We’re all a little heartbroken for Napa Valley this week. I’m nauseous looking at all the photos of the earthquake damage. The barrel rooms look like someone lost at Jenga, and the tasting rooms are littered with piles of soul-crushing, broken wine bottles. Earthquakes are a real bubble burster.
If you’ve ever visited Napa Valley, I’m sure you have a photo of this sign (it’s one of life’s mandatory photo-ops). Some people complain the sign is cheesy and out-of-date, but I love its vintage quality. The sign was built in 1949 and dedicated in 1950, with some of Napa Valley’s biggest biggies in attendance. From left to right: Robert Mondavi (C. Mondavi and Sons/Charles Krug), Charles Forni (Napa Cooperative Vineyard), Madame Fernande de Latour (Beaulieu Vineyard), John Daniel, Jr. (Inglenook), and Al Huntsinger (Vin-Mont).
But . . . look closely! Robert Louis Stevenson’s very famous words on the side of the present-day Napa Valley sign weren’t always there. The original sign contained the names of some of the founding wineries of Napa Valley. Stevenson’s words weren’t added until sometime in the 1960’s.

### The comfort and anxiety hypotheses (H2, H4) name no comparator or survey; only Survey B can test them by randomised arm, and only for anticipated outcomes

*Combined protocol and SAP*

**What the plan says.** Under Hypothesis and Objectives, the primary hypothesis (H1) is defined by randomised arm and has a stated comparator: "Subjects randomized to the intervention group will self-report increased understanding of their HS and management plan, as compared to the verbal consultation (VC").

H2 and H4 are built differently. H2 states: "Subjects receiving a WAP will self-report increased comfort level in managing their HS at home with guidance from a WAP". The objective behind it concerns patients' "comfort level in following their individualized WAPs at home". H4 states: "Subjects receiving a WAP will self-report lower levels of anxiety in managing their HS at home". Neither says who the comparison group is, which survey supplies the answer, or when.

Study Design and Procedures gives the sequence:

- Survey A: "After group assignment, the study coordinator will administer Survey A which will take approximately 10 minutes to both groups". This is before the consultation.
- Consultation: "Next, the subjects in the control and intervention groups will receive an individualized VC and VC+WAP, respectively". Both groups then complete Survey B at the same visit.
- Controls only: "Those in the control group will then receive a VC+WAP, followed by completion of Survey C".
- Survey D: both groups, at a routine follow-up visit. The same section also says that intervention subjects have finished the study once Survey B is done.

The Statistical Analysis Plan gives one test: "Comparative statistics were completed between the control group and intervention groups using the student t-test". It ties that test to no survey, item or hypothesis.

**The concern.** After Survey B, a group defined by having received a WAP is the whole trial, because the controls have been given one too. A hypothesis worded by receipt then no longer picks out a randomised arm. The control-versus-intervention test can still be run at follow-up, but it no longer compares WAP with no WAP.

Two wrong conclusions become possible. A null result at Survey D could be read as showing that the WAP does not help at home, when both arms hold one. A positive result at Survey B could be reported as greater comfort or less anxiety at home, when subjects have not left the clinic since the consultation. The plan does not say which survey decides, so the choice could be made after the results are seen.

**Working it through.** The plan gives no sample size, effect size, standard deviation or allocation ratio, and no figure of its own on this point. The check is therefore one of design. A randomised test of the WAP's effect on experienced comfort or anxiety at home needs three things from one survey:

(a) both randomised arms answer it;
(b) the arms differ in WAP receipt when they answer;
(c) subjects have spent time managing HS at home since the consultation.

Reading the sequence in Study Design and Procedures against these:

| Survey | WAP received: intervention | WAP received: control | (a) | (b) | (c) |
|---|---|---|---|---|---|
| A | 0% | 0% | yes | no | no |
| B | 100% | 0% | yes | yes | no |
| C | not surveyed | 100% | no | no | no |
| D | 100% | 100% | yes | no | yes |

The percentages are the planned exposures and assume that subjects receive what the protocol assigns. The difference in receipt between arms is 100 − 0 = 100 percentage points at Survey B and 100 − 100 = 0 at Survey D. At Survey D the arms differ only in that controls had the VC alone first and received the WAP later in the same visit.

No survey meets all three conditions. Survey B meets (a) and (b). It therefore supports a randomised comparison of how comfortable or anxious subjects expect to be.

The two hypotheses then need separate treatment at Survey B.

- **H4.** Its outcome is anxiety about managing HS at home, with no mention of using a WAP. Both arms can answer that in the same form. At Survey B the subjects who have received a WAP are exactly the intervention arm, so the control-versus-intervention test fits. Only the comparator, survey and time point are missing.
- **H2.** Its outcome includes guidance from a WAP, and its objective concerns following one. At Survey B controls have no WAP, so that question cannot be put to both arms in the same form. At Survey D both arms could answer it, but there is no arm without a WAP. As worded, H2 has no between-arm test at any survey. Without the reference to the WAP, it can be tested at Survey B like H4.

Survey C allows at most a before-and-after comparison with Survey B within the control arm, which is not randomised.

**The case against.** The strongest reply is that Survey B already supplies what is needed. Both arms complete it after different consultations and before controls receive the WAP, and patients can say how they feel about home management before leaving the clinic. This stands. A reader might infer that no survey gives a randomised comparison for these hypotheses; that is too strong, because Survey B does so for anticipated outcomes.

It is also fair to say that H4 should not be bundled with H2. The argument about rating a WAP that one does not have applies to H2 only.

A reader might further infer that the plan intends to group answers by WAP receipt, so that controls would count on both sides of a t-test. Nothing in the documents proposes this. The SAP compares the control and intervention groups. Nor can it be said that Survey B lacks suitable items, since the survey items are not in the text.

Stevenson’s words are most well-known in their truncated (and out of context) form . . . Wine is Bottled Poetry. But that’s not the whole story. The words appear in Robert Louis Stevenson’s 1883 travel memoir, Silverado Squatters. The book narrates Stevenson’s two-month honeymoon in Napa Valley. And while a two-month honeymoon in Napa Valley may seem like a dream trip, Stevenson wasn’t staying at the Auberge du Soleil. Stevenson couldn’t afford $10/week for a hotel, so he and his bride squatted in a bunkhouse on an abandoned mining camp called Silverado. During their two months in Napa Valley, Stevenson met a lot of winemakers, impressed with their pioneer spirit and drive to produce outstanding wines.
In the paragraphs leading up to the one below, Stephenson is bemoaning the death of wine in France at the hands of an “unconquerable worm”. Hello, phylloxera! It was 1880 when Stevenson wrote Silverado Squatters, and by then, French vineyards had been devastated by phylloxera. And all of Europe was still working on a solution to the unconquerable worm problem.
Stevenson then shifts gears, looking forward with new hope, to a new wine growing region — California. Stevenson was actually talking about French wine with his famous words. Here’s the full context:
Or your granddaughter’s palate (ahem). At any rate, I’m pretty sure Stevenson would agree — Napa found its Columbus.
Tonight, I’m raising a smack of Californian earth to Napa Valley’s recovery. Here’s to Napa getting back on its feet . . . and back to bottling poetry!